Qantas Classic Rewards table

In this example, our travel distance fits within Zone 9, so you would need 51,200 Qantas Points in Economy, 94,900 in Premium Economy, 126,500 in Business, or 189,800 in First.

But what if you wanted to fly from Perth to Los Angeles via Hong Kong on Cathay Pacific? The distance would be much higher, at 10,993 miles.

GCMAP - Perth-Hongkong-LA

You would also need to consult the more expensive partner award chart in Zone 10, which requires 66,200 Qantas Points in Economy, 124,800 in Premium Economy, 159,000 in Business Class, or 227,500 in First Class.

Qantas Classic Rewards table - Perth-HongKong-LA

Instead of paying 126,500 Qantas Points on Qantas, you’d need to pay 159,000 Qantas Points on Cathay Pacific due to the quirks of distance travelled and different pricing tables.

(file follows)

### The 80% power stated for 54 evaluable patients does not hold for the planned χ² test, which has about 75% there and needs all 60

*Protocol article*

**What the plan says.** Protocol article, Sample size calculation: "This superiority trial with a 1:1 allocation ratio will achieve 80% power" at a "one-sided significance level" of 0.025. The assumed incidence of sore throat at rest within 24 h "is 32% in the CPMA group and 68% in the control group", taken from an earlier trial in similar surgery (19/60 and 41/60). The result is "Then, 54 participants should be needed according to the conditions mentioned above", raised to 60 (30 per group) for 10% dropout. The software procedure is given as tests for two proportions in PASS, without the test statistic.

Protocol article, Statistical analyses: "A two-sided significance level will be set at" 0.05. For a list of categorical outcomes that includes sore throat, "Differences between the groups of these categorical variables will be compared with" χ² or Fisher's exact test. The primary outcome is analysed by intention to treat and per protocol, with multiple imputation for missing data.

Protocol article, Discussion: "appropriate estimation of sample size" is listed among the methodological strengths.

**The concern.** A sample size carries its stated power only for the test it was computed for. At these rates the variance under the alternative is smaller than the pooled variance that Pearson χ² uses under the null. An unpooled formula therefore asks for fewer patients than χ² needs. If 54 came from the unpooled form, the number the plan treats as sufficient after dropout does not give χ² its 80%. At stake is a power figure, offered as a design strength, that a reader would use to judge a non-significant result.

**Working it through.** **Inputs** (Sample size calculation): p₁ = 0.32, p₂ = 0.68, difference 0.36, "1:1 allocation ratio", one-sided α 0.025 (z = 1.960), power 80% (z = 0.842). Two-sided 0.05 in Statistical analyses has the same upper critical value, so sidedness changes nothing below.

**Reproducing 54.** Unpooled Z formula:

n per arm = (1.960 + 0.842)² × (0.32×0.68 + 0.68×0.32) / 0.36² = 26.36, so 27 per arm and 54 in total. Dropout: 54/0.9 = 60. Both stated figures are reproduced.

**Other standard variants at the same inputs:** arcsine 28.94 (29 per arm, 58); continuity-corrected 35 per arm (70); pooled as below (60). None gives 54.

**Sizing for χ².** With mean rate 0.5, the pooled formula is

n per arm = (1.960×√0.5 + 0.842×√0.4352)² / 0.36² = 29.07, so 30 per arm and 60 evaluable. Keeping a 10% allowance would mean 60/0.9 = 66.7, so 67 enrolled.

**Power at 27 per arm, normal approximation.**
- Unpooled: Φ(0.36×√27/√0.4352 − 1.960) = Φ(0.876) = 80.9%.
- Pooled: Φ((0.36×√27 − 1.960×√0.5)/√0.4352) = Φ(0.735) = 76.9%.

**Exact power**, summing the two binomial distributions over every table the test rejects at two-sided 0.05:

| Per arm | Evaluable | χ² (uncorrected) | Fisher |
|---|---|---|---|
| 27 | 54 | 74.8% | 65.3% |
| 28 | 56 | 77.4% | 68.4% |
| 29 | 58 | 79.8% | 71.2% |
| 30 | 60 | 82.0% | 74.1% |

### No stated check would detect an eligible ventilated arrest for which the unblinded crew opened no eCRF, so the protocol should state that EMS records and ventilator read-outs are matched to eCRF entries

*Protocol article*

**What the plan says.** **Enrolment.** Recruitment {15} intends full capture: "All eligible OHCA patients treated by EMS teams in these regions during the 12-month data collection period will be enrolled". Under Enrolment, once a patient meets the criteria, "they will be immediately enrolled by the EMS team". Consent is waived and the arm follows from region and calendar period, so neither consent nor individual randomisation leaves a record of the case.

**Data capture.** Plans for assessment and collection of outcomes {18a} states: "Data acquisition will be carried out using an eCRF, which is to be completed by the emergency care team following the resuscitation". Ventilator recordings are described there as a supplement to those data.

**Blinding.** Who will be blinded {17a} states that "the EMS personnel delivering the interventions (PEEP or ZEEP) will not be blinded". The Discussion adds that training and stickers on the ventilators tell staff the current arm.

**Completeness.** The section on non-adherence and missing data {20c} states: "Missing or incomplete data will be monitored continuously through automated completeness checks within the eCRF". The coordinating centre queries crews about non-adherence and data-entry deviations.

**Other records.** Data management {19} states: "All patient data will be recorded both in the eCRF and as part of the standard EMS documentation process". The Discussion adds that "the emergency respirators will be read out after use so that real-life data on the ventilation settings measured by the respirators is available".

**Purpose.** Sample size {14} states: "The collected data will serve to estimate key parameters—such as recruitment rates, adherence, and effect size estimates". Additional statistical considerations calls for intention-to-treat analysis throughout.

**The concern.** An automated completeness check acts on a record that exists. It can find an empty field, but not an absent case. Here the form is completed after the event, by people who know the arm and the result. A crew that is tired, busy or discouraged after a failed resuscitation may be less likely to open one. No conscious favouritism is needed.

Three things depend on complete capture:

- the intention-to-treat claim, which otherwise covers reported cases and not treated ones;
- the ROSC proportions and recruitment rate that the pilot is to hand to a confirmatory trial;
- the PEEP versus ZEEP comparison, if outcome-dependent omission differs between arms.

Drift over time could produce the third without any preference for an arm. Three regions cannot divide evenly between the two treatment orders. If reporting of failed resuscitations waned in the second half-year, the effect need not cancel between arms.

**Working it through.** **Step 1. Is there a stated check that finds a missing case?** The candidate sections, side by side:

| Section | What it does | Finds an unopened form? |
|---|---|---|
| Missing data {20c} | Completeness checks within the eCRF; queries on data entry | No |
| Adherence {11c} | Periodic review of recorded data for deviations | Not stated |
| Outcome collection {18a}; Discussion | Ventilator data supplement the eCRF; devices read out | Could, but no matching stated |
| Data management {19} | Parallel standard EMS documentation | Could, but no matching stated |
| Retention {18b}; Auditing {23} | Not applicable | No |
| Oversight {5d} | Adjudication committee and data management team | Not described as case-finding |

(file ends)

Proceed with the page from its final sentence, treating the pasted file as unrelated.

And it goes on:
Stage 3: Look for reward seats

When you’re ready to book, head to the Qantas website. Ensure your account has enough points to book for everyone in your party. You can move points around with Family Transfers. A reminder: you can only book for yourself and family members, not unrelated friends or colleagues.

Start by switching on ‘Use Points’. Enter all your search parameters, including origin, destination, one-way or return, number of passengers, travel class, and dates. You can also switch on ‘Flexible with dates’ to see a calendar of seat availability.

Once you’ve selected a day to check, any available results will show up. Switch on ‘Classic Rewards’. You’ll now see a list of Classic Reward seats with taxes included. Some partner airlines may also show up. Qantas flights are normally prioritised at the top, even if there are partner airlines that offer non-stop flights.

Qantas new booking interface - search result
Note the difference in points needed when flying via Brisbane compared to via Melbourne.

From here, follow the prompts to check out and book.

How to book multiple reward flights with Qantas Points